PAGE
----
Failure is what helps us grow. Here are some tips to help you flourish.
I write about imposter syndrome because I live it. I’ve overcome it but it creeps in and there’s nothing in this world that will make you feel more like an imposter than a big, fat fail.
The truth is, imposter syndrome is designed to protect us from failure. It stops us from putting ourselves out there. But when you do start to really live your truth, there may come a time when you make a mistake.
Christ, I’ve made plenty in my journey to where I am today. A successful businessperson, journalist and motorsport consultant, as well someone who is in control of her anxiety — mistakes are a fact of life but it helps me work out what’s working and what’s not.
Remembering that failure makes you stronger is an important first step. You need to understand that it’s not a bad thing to fail.
Which really means that failure isn’t failure at all.
Social media shows us all these people succeeding, doing great things and making money but this perfect example doesn’t show us the lows, the mistakes, the failures. It’s so easy to feel like you’re the only one making mistakes but you’re not alone.
Everyone makes mistakes and the truly successful people out there are probably making more than most because they’re willing to put themselves out there.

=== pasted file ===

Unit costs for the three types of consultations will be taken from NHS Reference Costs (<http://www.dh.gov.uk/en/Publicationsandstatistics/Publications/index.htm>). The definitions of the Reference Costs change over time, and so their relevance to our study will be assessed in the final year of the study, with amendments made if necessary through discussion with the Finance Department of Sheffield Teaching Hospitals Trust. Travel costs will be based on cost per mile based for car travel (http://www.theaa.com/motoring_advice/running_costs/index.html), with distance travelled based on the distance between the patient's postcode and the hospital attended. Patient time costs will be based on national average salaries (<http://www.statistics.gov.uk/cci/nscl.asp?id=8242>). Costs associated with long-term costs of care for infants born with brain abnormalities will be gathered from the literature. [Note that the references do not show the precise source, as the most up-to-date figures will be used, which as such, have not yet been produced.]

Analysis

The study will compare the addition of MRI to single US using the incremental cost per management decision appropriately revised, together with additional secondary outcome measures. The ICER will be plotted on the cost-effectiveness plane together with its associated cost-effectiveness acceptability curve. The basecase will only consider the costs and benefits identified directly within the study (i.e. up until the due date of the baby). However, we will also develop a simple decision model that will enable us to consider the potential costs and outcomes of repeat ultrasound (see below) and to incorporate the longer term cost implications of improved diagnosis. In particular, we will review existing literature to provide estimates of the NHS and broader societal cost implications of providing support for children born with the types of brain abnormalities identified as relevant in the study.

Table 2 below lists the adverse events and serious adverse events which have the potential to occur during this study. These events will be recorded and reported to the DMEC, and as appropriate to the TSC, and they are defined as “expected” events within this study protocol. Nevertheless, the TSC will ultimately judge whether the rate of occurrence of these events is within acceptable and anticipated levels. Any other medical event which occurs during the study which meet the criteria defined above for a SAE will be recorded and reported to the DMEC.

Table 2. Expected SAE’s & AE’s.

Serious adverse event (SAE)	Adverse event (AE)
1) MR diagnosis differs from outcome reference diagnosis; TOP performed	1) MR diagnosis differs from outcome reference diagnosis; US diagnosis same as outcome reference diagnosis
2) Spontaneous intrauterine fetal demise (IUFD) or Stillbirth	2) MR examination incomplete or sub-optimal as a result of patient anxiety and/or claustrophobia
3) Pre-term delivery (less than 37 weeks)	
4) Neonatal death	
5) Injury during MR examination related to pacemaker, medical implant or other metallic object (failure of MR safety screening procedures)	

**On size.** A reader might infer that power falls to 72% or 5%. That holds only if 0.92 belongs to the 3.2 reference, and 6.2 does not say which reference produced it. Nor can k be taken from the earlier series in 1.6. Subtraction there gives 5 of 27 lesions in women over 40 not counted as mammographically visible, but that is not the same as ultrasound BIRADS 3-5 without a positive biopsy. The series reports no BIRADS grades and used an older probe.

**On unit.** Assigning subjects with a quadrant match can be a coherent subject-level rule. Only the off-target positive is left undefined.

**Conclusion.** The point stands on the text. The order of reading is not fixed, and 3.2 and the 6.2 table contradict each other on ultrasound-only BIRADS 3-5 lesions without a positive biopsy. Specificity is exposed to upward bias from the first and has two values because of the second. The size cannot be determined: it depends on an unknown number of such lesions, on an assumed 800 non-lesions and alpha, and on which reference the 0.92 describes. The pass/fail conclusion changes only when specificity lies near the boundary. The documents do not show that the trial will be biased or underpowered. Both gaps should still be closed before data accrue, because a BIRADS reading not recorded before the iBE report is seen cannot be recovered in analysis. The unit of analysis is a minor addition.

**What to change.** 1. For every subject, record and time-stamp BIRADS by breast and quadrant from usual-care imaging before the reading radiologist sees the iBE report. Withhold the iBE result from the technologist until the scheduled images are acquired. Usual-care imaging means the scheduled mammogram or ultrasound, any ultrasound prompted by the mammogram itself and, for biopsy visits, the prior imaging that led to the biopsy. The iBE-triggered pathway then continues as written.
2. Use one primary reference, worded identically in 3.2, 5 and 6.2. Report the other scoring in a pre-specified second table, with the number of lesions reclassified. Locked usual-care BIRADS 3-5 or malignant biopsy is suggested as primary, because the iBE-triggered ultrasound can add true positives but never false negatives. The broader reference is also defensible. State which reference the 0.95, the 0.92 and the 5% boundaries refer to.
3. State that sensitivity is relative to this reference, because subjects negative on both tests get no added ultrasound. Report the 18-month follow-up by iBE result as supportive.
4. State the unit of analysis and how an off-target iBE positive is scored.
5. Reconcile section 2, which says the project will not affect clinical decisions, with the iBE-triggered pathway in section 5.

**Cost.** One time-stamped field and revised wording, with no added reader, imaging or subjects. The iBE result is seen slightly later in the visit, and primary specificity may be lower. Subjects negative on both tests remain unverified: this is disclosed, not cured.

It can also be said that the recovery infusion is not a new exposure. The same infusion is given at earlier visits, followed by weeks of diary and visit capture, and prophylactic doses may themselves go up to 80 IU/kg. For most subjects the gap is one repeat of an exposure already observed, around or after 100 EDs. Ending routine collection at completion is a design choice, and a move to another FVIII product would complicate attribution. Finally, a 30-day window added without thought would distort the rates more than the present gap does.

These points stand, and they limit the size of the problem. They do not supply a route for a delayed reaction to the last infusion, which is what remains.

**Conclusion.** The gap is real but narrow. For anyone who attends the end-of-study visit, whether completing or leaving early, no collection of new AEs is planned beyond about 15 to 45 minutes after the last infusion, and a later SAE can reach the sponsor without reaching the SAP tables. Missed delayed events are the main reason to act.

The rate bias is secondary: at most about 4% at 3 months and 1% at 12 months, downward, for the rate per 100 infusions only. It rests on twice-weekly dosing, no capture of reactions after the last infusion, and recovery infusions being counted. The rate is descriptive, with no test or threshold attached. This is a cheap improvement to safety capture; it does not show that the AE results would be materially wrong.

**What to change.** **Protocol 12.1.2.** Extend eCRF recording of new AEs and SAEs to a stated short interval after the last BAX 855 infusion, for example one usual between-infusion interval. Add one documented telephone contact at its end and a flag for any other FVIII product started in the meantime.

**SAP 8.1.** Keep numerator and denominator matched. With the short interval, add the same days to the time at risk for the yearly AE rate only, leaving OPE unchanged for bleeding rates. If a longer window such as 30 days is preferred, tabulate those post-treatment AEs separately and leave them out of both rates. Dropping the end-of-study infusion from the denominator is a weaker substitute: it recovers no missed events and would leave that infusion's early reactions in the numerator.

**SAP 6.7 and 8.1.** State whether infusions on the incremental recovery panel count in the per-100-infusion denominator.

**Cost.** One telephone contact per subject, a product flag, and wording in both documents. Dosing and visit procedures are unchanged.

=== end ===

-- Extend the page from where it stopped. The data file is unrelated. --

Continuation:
Just because business people, influencers, and celebs aren’t shouting about their failures doesn’t mean they’re not having them. In fact, the failures they do have are probably directly contributing to those successes you hear so much about.
The reason is because we learn from our mistakes. No one bought tickets to your event? Look at what you did and think about why you failed. What can you do next time to ensure the event is a success?
Failures do not make you a failure.
Failures make you stronger.
Here are some examples of how you can turn a seeming failure into something positive.
The Bad Grade
Scenario one: You did terribly on an essay and got a bad grade. It’s easy to dwell on that failure and think about how rubbish you are but there’s a better way; one that will protect your mental health while making you stronger.
Instead of feeling bad and letting it knock your confidence, look at where you went wrong. Did you misunderstand the assignment, or was there a concept you struggled to grasp? Maybe you just didn’t give yourself enough time to do a good job. Be honest with yourself, did you rush?
There’s a lot you can learn from this. Firstly, If the brief tripped you up, how can you be more clear in the future? Asking a classmate or lecturer for clarification is a good starting point. If you got a bad grade on an exam, what could you do to improve your study process further down the line?
If there’s something you haven’t grasped that’s responsible for your grade, you can take steps to better understand this in the future. Extra research, a tutor, or maybe even speaking with your lecturer for advice or further guidance. Uncovering any weakness might be tough but the sooner you can address it, the better.
You Screwed Up With a Client
Scenario two: You make a mistake in your business that upset a client.